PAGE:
Blog 05 April 2023

"Powering Up Britain," and the Long Road Ahead for Energy Communicators

Last Thursday saw the arrival of a long-awaited milestone moment for the recently-formed Department for Energy Security & Net Zero (DESNZ); the launch of its Powering Up Britain plan.

It came with the ambitious aim to "boost the country’s energy security and independence, reduce household bills for the long term and maintain a world-leading position in achieving net zero."

And coming not long after the EU’s Net Zero Industry Act, and foreshadowed by the significant financial commitments of the Inflation Reduction Act in the US, hopes and expectations from the sector were high.

In this piece we reflect on the key announcements and what they mean for communicators in the industry.

Carbon capture under the microscope

Perhaps the biggest announcement of the day supported Carbon Capture and Storage (CCS), as, building on the £20bn commitment from the Spring Budget, the Government shortlisted eight projects to progress to funding negotiations. Coverage on the day was mixed, as green groups and academics highlighted the "untested" nature of the technology, suggesting its use will "delay real cuts in emissions."

Considerations for communicators

Despite significant financial support for the technology, operators in the industry can’t relax just yet. Many in the academic community – which plays an important role in media and government discourse – and beyond remain unconvinced. Communicating widely as project successes begin to build will be vital, particularly around themes of safety, project reliability and environmental impact.

Funding to be fought for

Financial support was announced for emerging technologies like green hydrogen and offshore floating wind, through the Floating Offshore Wind Manufacturing Investment Scheme and the Hydrogen Business Model (HBM) and Net Zero Hydrogen Fund (NZHF) programs respectively. All brought excitement for the sector. However, commitments don’t quite hit the "big bazooka" levels called for by Alok Sharma MP, who served as President for COP26 from 2021 to 2022. And with the Inflation Reduction Act (IRA) and the Net Zero Industry Act starting to drive investment into competitor markets, there’s still ground to make up.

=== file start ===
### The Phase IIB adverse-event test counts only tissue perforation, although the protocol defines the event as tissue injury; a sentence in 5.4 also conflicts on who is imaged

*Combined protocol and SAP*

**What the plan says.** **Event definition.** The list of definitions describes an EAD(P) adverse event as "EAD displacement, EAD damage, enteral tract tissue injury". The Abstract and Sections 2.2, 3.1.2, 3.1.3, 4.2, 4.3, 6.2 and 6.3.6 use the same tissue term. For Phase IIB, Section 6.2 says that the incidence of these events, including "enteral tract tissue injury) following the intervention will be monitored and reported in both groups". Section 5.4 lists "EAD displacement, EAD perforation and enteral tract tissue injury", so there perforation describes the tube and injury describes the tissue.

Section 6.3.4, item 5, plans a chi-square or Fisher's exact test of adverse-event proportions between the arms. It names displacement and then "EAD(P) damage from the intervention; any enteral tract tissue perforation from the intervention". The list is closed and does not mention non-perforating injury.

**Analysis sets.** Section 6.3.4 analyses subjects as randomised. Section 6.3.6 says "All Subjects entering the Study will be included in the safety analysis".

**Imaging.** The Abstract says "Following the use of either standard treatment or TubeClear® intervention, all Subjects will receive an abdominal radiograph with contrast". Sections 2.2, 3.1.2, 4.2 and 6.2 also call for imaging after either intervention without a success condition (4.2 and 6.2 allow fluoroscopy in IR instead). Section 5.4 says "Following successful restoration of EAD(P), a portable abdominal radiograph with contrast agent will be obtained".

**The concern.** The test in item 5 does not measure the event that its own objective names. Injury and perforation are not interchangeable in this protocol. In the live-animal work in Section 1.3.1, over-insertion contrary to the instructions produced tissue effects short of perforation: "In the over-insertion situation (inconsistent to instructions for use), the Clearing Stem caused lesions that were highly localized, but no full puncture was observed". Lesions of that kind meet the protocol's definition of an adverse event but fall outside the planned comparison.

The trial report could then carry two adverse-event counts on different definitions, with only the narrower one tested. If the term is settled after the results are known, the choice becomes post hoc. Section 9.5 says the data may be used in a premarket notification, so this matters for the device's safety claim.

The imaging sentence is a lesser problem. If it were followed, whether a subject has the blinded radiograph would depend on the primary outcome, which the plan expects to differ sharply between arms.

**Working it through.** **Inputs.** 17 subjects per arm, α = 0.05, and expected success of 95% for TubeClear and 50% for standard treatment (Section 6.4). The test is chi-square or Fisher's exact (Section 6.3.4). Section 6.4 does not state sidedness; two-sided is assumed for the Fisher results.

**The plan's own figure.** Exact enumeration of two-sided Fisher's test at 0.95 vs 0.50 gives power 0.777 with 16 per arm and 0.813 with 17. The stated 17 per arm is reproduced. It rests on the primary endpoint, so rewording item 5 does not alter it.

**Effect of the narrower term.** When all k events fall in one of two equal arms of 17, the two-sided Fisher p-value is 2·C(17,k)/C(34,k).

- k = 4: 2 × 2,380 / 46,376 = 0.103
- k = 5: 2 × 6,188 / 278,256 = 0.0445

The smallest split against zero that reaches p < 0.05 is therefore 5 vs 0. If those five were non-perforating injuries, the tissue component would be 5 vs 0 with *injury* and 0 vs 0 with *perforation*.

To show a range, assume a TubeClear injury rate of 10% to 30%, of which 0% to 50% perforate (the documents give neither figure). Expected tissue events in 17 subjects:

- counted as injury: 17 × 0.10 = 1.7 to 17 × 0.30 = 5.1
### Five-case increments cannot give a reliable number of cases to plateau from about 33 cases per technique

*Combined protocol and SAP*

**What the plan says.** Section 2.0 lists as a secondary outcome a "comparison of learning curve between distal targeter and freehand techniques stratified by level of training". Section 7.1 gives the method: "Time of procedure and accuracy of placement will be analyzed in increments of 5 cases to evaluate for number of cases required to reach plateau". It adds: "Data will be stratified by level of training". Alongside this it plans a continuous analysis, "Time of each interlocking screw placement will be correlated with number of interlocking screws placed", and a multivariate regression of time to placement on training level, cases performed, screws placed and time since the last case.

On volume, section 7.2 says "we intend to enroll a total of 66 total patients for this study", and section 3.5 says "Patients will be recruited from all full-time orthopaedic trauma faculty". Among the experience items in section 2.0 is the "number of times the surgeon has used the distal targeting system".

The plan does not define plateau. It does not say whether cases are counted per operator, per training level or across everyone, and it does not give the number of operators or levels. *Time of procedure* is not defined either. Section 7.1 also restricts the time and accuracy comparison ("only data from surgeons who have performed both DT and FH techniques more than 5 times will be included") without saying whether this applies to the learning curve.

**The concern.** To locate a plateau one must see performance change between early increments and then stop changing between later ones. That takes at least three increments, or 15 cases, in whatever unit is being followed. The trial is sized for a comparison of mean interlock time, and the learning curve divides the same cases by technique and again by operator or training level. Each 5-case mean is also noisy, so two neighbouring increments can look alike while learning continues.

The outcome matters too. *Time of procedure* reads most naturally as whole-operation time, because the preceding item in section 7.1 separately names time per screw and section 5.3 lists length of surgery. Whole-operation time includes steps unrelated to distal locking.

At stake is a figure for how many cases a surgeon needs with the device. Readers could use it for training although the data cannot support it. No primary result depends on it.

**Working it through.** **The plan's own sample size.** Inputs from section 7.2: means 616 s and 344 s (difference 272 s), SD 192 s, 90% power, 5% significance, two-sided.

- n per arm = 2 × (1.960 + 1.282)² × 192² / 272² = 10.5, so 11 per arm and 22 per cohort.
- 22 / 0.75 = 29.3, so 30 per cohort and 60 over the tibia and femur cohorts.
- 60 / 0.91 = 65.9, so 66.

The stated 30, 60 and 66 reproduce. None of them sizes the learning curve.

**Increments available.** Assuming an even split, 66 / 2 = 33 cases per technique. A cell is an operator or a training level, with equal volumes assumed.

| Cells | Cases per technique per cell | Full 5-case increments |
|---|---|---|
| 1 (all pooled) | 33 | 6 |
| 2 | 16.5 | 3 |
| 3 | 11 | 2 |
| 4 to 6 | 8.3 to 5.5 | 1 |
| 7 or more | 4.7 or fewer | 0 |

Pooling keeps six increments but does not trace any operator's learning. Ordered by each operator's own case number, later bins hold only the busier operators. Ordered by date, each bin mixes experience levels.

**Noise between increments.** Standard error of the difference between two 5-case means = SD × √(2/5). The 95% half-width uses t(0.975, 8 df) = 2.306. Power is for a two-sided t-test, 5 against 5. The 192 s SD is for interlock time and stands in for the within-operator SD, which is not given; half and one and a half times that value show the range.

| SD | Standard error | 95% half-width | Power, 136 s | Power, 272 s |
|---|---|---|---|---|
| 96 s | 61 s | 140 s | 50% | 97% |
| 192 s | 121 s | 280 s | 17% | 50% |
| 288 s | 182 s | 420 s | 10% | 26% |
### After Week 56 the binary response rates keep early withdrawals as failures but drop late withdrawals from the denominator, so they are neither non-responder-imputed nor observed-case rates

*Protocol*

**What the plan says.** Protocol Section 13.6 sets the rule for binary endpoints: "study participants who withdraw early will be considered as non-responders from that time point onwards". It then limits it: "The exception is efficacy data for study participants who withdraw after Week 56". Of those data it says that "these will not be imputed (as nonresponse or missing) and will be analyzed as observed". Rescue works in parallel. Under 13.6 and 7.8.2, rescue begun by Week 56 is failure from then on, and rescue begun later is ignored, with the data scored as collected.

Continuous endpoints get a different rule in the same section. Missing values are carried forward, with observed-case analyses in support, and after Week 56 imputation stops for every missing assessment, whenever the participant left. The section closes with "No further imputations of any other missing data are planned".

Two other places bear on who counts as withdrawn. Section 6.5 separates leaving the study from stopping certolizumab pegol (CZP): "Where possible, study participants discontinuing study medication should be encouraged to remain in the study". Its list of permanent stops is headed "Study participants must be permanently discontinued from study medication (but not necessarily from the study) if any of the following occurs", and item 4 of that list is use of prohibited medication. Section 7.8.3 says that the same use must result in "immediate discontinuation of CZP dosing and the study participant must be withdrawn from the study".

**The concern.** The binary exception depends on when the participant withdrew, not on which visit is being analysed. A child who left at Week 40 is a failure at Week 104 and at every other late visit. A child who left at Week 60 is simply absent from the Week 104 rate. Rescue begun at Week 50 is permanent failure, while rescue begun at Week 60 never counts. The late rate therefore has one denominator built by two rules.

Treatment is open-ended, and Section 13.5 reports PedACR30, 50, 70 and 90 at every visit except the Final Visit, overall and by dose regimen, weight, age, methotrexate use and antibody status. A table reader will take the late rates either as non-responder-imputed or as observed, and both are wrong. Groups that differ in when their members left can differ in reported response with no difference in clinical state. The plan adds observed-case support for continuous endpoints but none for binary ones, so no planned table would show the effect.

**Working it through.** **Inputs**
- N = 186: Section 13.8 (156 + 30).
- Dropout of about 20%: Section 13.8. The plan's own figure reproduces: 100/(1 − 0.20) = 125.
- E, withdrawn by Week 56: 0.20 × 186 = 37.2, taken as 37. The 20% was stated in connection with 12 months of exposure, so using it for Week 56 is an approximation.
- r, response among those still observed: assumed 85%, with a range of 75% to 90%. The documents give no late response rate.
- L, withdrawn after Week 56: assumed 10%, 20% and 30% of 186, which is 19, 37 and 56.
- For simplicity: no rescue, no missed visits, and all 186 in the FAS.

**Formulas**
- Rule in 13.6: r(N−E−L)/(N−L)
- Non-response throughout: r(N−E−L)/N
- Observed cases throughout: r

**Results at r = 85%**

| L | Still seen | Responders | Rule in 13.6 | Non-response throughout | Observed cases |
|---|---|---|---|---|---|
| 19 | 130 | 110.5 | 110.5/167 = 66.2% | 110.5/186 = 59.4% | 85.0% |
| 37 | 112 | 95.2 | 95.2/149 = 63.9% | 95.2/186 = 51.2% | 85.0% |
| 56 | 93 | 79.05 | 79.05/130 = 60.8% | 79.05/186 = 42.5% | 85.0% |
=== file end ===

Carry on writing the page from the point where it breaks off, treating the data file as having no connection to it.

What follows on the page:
Considerations for communicators

Jeremy Hunt positioned the plan as "the first step" in the response to the IRA, and with future steps in mind DESNZ has opened a range of consultations on future technologies, with more money to come in the Autumn budget. Those seeking to develop emerging technology solutions should keep their eyes and ears open for the new funding pots. Political engagement opportunities with the decision makers behind them will be vital in the coming months.

Reassessing your messaging

A consultation on the Energy National Policy Statements, which aims to speed up planning approvals for energy infrastructure, was an important part of the package. That being said it focused on solar and offshore wind projects, with no equivalent move for onshore wind projects, which have been heavily hampered in recent years by a challenging planning process. Many media commentators emphasized this challenge, highlighting that the current de facto ban for projects in the sector remains.

Considerations for communicators

For those in solar and offshore wind, it’s a vital time to get your opinions across. The new consultation offers a great opportunity to help influence the planning process for years to come.

Those in onshore wind, however, will be thinking differently. Given its one of the cheapest forms of energy at a time of strained Government budgets, they will still be hoping for further progress in the coming months. And now that the dust has settled following the announcement, businesses in the industry will be going back to the drawing board to reassess and plan what comes next, an exercise all those operating in the energy sector more broadly could also probably benefit from. Rethinking how positioning statements fit with the new Government targets, funding pots and priorities is a good place to start.